This is not a story about an amazing photographer or stunning photography. It’s about photos that are taken by non-photographers, in everyday situations, documenting a moment in time that is supposed to be filled with joy and happiness. The time after a baby - that fresh-smelling bundle of joy - came into the world. These are the faces of mothers, suffering from postpartum depression, hiding their angst behind a smile.
If you are not a woman, or never gave birth, postpartum depression (PPD) might not affect you directly. But it can affect your loved ones, or even the mother with whom you just shot a baby session.
Katherine Stone is an award-winning blogger, and the founder and editor of the blog Postpartum Progress. She is also the founder of Postpartum Progress Inc., a non-profit focused on improving support for women with prenatal mood and anxiety disorders. Her blogs and website offer in-depth information about birth-related mental illnesses. Her goal is to raise awareness, and fight the stigma of PPD.
Katherine Stone kindly answered a couple of my questions:
LG: "The subject of PPD has been 'swept under the rug' from the beginning of time. How did you gather the courage to bring awareness to this subject by 'exposing' your own experience?"
KS: "The only way to make this better is to expose it. When I had postpartum depression and anxiety I felt so alone and ashamed, and later when I found out how many women get these illnesses I was angry that I hadn't known that. It felt unfair that I spent so much time feeling awful about myself when someone could have told me, "Hey! It's not just you." It didn't feel hard to share what happened to me because I felt like it would make things better for another mom -- I felt like I could do that and I wanted to do that."
"I was also mad that the media generally portrays women with maternal mental illness as bedraggled and dangerous. That imagery, which is ridiculous and unfair, adds to the stigma and prevents women from getting help. So it wasn't that hard to figure out that we could start fighting against that by sharing our own imagery. Postpartum Progress created the first and only photo album featuring moms who've had maternal mental illnesses like postpartum depression and psychosis because we wanted people to see that it's the mom around the corner, your friend, your co-worker, regular everyday cool women who get these illnesses."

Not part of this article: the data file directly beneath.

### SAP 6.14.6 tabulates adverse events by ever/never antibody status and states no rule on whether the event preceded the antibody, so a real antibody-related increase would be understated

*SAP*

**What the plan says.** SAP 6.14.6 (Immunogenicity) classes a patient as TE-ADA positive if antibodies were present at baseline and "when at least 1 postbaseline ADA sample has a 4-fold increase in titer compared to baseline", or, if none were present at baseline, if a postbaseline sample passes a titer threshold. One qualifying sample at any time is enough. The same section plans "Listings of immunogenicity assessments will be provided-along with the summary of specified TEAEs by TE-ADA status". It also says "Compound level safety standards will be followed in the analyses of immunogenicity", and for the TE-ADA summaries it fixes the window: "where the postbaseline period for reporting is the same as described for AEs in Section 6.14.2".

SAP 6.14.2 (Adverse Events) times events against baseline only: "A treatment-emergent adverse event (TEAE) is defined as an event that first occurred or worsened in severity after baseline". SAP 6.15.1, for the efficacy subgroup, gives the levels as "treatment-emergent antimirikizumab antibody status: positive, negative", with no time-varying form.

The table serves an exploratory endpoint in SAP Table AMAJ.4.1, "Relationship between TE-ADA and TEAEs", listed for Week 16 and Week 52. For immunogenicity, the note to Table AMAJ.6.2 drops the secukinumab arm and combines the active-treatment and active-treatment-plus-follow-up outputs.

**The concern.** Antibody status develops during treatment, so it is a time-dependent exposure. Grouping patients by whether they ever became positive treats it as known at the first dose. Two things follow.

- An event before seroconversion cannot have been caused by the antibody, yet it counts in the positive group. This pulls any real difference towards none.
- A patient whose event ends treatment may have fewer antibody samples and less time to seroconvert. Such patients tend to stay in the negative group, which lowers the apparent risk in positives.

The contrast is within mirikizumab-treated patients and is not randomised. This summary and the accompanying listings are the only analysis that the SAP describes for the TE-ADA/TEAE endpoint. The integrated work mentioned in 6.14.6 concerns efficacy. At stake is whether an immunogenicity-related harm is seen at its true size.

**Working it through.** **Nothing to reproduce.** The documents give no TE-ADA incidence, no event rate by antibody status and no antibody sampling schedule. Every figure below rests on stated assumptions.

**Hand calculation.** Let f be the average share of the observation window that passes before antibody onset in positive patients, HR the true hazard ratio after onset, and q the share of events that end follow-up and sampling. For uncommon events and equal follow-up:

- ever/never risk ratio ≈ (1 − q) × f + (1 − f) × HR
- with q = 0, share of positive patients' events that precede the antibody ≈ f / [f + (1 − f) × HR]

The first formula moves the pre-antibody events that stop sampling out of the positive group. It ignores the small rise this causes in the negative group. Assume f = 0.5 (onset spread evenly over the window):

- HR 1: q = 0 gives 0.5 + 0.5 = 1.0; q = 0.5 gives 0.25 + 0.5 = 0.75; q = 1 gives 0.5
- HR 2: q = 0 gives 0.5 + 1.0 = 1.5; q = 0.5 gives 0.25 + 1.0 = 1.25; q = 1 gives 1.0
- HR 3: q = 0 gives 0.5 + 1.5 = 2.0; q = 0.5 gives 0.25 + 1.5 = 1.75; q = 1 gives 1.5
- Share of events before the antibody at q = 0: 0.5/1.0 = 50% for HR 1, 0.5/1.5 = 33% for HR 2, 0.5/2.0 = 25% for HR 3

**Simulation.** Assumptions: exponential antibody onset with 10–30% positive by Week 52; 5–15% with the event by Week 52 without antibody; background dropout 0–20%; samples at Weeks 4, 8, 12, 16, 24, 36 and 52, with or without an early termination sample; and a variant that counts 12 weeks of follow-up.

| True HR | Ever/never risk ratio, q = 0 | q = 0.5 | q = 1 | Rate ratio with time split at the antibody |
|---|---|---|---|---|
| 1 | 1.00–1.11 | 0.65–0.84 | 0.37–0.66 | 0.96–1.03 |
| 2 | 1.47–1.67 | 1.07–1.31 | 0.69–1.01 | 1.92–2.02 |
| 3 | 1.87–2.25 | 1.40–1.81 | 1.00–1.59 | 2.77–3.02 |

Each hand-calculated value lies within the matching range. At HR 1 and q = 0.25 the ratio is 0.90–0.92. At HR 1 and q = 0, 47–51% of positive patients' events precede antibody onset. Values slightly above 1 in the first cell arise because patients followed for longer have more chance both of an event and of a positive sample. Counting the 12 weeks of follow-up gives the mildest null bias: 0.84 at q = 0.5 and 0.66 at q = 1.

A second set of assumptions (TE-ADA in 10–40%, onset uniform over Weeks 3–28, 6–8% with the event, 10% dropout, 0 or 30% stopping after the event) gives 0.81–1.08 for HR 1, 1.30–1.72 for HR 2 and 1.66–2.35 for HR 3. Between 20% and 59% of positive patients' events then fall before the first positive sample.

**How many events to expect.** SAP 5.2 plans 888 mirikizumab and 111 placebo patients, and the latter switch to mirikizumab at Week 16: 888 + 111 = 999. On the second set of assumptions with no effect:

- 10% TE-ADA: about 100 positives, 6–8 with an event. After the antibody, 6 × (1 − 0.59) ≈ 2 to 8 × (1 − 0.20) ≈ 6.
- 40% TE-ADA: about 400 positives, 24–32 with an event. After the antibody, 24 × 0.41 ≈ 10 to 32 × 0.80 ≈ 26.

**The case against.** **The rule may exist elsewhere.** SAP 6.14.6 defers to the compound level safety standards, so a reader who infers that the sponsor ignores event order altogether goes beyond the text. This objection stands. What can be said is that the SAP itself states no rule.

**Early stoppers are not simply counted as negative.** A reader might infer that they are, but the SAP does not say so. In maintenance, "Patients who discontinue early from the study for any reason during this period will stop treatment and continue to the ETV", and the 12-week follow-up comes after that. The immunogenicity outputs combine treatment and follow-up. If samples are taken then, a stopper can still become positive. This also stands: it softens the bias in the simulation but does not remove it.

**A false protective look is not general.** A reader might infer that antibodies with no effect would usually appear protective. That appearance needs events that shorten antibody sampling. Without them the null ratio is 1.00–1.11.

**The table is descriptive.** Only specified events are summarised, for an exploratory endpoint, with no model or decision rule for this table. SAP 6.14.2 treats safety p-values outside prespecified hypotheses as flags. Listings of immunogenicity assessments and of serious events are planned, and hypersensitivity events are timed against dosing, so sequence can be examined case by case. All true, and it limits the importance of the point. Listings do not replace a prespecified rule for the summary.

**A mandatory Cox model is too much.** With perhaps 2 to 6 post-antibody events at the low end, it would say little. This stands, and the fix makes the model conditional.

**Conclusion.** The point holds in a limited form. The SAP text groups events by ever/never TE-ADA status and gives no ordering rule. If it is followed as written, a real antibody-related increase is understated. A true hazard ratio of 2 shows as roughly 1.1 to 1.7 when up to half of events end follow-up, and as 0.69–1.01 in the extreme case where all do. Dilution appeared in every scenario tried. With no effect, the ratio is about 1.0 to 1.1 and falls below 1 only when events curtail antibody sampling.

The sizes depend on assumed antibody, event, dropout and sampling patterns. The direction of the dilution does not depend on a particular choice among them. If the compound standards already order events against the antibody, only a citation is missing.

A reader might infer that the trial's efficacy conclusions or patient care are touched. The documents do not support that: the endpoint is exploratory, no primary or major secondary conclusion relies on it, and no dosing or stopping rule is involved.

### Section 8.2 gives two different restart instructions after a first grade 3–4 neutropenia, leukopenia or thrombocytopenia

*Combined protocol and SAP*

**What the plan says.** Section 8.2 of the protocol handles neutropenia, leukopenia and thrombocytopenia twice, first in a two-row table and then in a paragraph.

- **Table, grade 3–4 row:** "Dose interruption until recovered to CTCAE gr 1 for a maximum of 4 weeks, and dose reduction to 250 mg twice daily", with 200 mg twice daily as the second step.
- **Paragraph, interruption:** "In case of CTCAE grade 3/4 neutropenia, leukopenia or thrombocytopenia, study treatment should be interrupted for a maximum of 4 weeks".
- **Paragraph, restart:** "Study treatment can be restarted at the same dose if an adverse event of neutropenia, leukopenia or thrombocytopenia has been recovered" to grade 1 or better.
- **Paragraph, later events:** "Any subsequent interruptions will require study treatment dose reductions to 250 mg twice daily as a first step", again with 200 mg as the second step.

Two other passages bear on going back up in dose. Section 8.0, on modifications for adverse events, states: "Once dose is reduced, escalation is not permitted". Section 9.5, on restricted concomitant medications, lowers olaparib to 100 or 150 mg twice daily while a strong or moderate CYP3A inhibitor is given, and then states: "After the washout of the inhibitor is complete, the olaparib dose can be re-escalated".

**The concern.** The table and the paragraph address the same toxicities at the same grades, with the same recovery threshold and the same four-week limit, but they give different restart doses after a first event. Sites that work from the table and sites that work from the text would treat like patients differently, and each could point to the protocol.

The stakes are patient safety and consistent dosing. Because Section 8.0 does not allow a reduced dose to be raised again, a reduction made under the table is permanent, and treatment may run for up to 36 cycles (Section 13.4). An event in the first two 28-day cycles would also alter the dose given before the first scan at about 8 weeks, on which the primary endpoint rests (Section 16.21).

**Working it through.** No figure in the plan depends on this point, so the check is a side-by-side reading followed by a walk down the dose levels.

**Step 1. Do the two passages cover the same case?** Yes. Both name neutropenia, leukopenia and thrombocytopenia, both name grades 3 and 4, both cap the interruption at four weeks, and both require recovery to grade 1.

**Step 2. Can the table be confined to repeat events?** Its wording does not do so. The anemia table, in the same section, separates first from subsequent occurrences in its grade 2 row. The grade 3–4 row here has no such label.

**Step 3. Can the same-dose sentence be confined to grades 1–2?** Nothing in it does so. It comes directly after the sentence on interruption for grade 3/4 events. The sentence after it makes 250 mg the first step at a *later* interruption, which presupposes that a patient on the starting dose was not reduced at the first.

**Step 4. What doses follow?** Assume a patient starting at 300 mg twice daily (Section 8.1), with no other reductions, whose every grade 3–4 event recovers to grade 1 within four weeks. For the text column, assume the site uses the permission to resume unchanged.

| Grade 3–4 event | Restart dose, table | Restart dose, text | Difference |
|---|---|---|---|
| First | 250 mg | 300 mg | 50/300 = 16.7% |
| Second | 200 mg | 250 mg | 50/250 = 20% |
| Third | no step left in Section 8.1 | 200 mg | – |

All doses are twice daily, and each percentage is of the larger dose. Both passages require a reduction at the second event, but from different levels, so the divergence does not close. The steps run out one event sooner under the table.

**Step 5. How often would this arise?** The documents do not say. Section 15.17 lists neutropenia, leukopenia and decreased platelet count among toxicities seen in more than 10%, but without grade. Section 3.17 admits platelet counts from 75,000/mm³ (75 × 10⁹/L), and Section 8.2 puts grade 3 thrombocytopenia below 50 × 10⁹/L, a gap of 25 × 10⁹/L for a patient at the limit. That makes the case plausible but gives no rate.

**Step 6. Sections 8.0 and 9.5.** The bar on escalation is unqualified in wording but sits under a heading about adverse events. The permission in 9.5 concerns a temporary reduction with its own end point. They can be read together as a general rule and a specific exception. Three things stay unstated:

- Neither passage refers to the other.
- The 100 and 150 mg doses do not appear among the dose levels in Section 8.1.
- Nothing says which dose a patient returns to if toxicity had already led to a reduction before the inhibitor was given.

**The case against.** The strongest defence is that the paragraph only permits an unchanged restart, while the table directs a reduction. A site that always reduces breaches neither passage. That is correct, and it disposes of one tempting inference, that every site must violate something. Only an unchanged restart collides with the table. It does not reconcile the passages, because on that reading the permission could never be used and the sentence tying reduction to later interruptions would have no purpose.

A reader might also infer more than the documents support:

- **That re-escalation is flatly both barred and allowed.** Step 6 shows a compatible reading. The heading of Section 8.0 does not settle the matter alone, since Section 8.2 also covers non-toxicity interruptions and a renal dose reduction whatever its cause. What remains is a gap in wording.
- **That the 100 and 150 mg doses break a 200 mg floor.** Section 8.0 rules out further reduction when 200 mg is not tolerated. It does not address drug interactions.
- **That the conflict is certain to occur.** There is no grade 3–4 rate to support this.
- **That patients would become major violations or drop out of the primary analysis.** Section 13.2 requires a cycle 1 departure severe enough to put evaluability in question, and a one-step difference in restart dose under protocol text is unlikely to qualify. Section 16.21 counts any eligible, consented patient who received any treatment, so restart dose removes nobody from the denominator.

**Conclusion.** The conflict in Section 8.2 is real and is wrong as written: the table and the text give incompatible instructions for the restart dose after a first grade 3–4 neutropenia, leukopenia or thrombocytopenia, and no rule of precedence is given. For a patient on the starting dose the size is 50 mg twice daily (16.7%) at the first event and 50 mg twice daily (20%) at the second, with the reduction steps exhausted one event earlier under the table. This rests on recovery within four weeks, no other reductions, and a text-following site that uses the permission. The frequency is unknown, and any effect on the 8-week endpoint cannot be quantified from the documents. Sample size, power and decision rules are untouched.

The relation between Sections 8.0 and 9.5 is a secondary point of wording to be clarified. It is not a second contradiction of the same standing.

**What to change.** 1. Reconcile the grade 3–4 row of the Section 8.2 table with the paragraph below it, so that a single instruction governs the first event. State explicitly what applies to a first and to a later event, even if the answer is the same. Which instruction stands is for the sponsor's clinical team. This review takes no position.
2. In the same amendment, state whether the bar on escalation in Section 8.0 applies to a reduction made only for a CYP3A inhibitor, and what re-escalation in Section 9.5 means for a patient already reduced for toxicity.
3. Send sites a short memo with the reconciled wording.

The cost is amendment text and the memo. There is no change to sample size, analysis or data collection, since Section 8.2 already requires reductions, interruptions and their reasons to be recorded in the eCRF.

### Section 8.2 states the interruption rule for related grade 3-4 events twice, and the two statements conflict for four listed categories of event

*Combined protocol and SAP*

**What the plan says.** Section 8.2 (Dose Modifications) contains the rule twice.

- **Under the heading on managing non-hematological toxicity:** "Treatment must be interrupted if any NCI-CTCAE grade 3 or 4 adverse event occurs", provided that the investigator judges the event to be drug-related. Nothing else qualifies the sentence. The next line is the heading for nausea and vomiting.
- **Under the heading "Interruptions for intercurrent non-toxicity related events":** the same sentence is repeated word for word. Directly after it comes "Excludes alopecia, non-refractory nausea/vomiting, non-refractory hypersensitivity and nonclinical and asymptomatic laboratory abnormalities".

"And then recently I created the story "You Can't Tell A Mom Has PPD By Looking" because I hear from so many mothers struggling with maternal mental illness who are deeply frustrated by the people around them saying, "You look just fine to me! You can't have PPD. You don't need any help." Even some doctors say this, and these are women who can hardly hold it together, if at all, and some of them are even considering suicide. I think photographs help tell the story that PPD is not a one size fits all type of illness. There is not an obvious "look" that a mom with postpartum depression has. It's way more complicated than that."
LG: "What is the best way to support and help a friend or family member who is going through PPD?"
KS: "I think the best way to support someone that you think has PPD is to say to her that you love her and support her no matter what. You know she's going to be a great mom, and if she is struggling that's okay because postpartum depression is the most common complication of childbirth. One in every seven women will get it -- even more than the number of women who will get breast cancer every year -- and you don't get it because you're not a good enough mom or because you are weak or because you have some sort of defect of character. It's a real illness, it requires professional help, and while your friend or sister or partner is getting the help she needs and deserves you will be happy to do whatever it takes to support her."
All photos were used with permission from Buzzfeed via Katherine Stone.